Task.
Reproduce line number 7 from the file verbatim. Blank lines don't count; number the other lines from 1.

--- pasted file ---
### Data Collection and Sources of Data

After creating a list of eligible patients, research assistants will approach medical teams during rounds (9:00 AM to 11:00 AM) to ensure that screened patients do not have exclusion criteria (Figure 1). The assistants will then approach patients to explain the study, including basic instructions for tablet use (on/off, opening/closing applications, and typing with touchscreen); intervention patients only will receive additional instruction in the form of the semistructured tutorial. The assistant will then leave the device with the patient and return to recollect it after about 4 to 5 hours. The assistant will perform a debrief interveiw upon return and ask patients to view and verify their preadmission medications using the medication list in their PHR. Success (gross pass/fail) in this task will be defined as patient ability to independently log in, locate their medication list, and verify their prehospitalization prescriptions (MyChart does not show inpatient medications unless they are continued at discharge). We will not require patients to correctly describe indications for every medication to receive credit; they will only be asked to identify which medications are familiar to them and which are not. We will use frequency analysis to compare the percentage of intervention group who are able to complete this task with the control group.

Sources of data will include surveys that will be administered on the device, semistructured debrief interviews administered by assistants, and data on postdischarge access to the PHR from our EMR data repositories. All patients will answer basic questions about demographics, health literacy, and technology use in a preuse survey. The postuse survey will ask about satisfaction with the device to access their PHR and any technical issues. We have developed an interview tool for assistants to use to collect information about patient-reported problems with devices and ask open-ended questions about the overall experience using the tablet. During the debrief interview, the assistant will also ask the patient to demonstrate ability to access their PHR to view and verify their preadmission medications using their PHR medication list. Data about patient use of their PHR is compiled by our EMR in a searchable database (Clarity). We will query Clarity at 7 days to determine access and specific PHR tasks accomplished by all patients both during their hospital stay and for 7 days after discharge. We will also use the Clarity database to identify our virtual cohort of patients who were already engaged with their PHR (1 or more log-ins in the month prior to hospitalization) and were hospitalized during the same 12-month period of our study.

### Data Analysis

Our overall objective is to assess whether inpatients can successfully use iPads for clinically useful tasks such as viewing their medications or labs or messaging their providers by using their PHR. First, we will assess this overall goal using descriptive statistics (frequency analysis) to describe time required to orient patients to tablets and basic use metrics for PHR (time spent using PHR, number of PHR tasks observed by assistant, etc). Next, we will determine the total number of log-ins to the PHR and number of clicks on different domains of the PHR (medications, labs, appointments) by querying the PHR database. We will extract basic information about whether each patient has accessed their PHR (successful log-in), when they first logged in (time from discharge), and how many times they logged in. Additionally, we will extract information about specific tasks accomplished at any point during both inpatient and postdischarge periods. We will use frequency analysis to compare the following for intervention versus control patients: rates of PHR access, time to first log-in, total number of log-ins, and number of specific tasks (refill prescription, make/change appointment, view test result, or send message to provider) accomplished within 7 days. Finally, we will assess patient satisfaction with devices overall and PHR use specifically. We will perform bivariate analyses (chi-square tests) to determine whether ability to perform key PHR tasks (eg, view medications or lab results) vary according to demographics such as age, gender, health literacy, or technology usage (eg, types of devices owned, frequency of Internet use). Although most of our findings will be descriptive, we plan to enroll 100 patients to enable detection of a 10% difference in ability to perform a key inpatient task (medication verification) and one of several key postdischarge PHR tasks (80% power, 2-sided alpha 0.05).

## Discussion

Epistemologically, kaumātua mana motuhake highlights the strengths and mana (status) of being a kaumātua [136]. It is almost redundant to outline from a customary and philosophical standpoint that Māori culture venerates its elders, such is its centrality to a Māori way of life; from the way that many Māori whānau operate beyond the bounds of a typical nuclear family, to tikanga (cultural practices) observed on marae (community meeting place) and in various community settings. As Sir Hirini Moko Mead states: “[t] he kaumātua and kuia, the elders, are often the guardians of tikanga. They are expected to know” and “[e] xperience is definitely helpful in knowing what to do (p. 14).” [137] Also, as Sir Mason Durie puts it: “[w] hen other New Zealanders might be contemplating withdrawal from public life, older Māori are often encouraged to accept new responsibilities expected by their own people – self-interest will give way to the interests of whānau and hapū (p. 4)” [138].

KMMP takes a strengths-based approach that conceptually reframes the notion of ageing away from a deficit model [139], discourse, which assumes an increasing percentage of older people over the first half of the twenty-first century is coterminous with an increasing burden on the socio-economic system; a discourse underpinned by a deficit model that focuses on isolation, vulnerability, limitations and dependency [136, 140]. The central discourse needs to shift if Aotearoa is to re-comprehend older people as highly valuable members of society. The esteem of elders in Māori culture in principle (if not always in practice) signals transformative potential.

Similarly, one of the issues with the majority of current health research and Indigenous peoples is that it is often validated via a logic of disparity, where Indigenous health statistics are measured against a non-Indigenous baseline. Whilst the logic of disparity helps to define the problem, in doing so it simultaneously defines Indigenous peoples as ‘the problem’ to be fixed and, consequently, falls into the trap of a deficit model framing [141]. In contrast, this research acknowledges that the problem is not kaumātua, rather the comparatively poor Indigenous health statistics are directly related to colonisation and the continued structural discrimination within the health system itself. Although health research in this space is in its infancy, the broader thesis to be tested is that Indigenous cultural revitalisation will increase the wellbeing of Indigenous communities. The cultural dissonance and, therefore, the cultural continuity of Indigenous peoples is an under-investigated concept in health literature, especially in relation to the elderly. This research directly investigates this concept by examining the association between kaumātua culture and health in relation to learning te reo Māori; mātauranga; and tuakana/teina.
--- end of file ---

Epistemologically, kaumātua mana motuhake highlights the strengths and mana (status) of being a kaumātua [136]. It is almost redundant to outline from a customary and philosophical standpoint that Māori culture venerates its elders, such is its centrality to a Māori way of life; from the way that many Māori whānau operate beyond the bounds of a typical nuclear family, to tikanga (cultural practices) observed on marae (community meeting place) and in various community settings. As Sir Hirini Moko Mead states: “[t] he kaumātua and kuia, the elders, are often the guardians of tikanga. They are expected to know” and “[e] xperience is definitely helpful in knowing what to do (p. 14).” [137] Also, as Sir Mason Durie puts it: “[w] hen other New Zealanders might be contemplating withdrawal from public life, older Māori are often encouraged to accept new responsibilities expected by their own people – self-interest will give way to the interests of whānau and hapū (p. 4)” [138].